The decision made to forego Mammoth—a huge disappointment, but the best decision for us I think—means we head out of the park toward the east entrance. This is the last leg of the big loop through Yellowstone and ends up being my favorite of it all. From the Fishing Bridge, over the Yellowstone River, begins the descent out of forest and into more grassland topography.
The drive along the Yellowstone is spectacular; the wide river, the islands within the river, the tall lodge pole pines. So beautiful, so peaceful.
The landscape slowly gives way to rolling hills and herds of bison.
You don’t realize how high in elevation you really are until you come to an observation parking area where you can look out over the valley.
The road leads us out of the high rolling grasslands and toward the last Yellowstone “Village”. The narrow, two-lane road isn’t particularly congested at this time and it’s a great thing! I notice traffic stopping in the westbound lane and I slow down. No one is behind me and what a blessing that turns out to be. On the west bound side, right along the road, RIGHT ALONG THE SIDE OF THE ROAD, is this big ol’ guy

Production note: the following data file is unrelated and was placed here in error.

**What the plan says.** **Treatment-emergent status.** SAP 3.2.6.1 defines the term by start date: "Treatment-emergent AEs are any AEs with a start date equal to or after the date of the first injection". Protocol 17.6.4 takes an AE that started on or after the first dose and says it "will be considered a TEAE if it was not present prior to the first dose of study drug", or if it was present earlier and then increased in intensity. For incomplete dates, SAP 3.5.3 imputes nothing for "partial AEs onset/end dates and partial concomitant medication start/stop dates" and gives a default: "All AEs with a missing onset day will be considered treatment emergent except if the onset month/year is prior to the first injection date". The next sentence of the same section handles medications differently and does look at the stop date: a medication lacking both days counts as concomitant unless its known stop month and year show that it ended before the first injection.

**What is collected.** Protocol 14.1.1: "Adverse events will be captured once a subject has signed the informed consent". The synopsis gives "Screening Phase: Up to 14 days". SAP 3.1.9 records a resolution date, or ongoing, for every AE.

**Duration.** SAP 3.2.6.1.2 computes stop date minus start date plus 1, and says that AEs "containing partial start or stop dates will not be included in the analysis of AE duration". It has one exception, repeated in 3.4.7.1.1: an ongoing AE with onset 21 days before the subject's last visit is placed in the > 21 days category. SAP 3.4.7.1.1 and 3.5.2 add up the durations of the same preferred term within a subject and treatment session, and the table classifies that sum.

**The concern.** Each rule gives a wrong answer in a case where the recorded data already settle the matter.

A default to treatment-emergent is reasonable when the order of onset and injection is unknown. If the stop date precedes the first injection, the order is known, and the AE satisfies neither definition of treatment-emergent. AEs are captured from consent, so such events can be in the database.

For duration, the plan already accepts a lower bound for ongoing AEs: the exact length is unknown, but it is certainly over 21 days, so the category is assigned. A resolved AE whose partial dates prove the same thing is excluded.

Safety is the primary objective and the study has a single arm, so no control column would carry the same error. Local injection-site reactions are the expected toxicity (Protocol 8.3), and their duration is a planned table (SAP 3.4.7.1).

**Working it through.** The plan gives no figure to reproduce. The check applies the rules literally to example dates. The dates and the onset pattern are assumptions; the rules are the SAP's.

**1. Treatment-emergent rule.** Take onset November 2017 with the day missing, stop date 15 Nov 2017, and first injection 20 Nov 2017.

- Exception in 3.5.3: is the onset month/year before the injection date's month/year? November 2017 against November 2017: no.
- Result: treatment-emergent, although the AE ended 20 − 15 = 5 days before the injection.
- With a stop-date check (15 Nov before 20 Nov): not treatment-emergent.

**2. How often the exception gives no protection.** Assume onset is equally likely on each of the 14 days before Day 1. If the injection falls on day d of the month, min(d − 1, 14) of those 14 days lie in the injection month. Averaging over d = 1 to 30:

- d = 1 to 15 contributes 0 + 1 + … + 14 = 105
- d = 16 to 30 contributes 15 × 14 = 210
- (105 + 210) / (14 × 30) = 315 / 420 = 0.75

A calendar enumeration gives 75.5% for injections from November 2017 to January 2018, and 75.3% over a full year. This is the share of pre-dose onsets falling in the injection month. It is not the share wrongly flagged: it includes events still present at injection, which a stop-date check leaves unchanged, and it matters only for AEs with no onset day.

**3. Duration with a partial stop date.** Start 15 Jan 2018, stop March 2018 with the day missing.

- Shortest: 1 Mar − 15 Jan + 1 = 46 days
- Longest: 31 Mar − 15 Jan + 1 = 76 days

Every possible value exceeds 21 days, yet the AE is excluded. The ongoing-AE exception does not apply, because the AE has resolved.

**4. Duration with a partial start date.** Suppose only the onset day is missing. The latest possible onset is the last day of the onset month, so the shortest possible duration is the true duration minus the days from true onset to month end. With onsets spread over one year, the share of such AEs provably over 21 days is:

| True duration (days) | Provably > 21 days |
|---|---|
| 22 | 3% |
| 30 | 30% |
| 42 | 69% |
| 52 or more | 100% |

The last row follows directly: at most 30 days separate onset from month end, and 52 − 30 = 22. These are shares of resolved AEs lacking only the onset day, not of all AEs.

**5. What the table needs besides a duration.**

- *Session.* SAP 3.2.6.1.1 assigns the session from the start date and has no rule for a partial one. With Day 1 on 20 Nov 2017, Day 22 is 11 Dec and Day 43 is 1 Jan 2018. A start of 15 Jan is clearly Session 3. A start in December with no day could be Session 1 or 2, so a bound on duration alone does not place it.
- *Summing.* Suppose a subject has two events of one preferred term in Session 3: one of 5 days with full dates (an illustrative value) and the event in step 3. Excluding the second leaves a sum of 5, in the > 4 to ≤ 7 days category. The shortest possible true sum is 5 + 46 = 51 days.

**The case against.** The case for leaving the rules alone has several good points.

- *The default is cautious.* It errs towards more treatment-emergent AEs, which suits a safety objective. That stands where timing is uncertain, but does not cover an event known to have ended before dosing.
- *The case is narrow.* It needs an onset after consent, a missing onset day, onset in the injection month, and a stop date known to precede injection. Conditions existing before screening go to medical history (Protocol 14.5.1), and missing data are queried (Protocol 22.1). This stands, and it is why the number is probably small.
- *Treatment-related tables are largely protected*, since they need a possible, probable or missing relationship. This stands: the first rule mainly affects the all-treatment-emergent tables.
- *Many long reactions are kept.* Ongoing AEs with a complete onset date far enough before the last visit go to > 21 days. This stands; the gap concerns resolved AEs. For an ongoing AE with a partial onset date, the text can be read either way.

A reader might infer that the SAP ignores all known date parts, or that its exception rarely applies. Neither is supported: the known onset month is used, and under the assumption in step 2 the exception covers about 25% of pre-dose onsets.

I instinctively grab the camera and get the shot! I wish I had gotten a shot of the look on the guy’s face in the car going west as his wife took photos; eyes wide, mouth open … and my face was the same! Incredible reaction, incredible shot. WOW!!!
As we leave this part of the park we climb in elevation a little bit. Fire raged through this end of the park a few years back.
We travel along Yellowstone Lake for several miles and a thunderstorm gathers.
We get to Sylvan Pass, 8530 feet, and begin a descent of 7% grade for five miles. It’s narrow, twisting two-lane road that hugs the mountain on the westbound side with a sheer drop into the canyon on the eastbound side. Heart in my mouth we gear down and take it slow enough to cause cussing I’m sure in the vehicles behind us but that’s okay. I spy one too many holes broken through the guard rail to care what they might think.
As we level out and leave Yellowstone behind us we find a national forest campground and get our spot for the night.
Thanks for reading our blog! Hugs, Shawna, The Chiweenie Brothers, and ol’ Burger the nomad goat dog.